Under these proposed solutions, lenders would still originate loans, with the government paying fees to the lenders for origination, and with the Department of Education providing long-term liquidity. In our opinion, the prospects for the proposals put forth by lenders are dim, though the behavior of Congress is difficult to predict. It seems to us that the most likely scenario is passage of a law that will result in all federally supported student loans being made through the Direct Loan program, leaving the lenders we cover with one less source of income.
Private Loans Not a Cure for the Industry's Ills
In recent years, private student loans became a larger portion of the business for lenders, as growth in the cost of education outpaced dollars available to students from the federal government. However, as with many other types of credit, lenders went overboard, especially with regard to loans to students at "non-traditional" schools—trade schools and other for-profit educational institutions. In the third quarter of 2009, charge-offs in Sallie Mae's "non-traditional" portfolio reached an annualized rate of 28.5% of loans in repayment. Lenders have tightened standards as a result, but we think students will also be more reluctant to borrow in the aftermath of the current recession.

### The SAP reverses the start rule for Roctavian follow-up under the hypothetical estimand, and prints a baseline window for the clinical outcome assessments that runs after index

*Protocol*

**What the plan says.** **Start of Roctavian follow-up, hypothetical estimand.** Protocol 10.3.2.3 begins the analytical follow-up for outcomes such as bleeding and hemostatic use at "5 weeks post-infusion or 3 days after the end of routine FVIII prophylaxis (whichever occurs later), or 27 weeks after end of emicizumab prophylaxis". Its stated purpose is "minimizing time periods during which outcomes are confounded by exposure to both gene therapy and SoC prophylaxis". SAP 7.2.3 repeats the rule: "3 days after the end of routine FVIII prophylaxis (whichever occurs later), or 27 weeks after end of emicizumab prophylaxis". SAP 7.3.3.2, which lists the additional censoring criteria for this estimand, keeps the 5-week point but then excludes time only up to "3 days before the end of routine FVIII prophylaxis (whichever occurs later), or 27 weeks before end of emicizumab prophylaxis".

As a result, while the rise in education costs does not appear set to slow down any time soon, we expect that future growth in the private loan market will be far less aggressive. Furthermore, funding for this type of loan will be harder to come by without a healthy market for securitizations. While private loans can be financed by deposits, capital requirements are fairly high. None of the student lenders we cover is currently a bank holding company, though Sallie Mae is rapidly growing its deposit base with brokered deposits obtained via its Utah industrial bank subsidiary. Finally, there is the risk of government interference in the private loan market. The tide of public opinion has turned against lenders, and high-rate loans to college students would be an obvious area for further reforms.
Overall, we're not enthusiastic on prospects for student lenders. For the most part, the factors that allowed lenders to achieve returns in excess of their costs of capital are gone, and we don't see many sources of long-term competitive advantage. We therefore would demand a sizable discount to fair value before investing in any of these companies. The plight of the student lenders, like that of Fannie Mae (FNM) and Freddie Mac (FRE), aptly demonstrates the risk of investing in companies whose success depends on cooperative governments and healthy capital markets.
About the Author
Jim Sinegal is a stock analyst with Morningstar.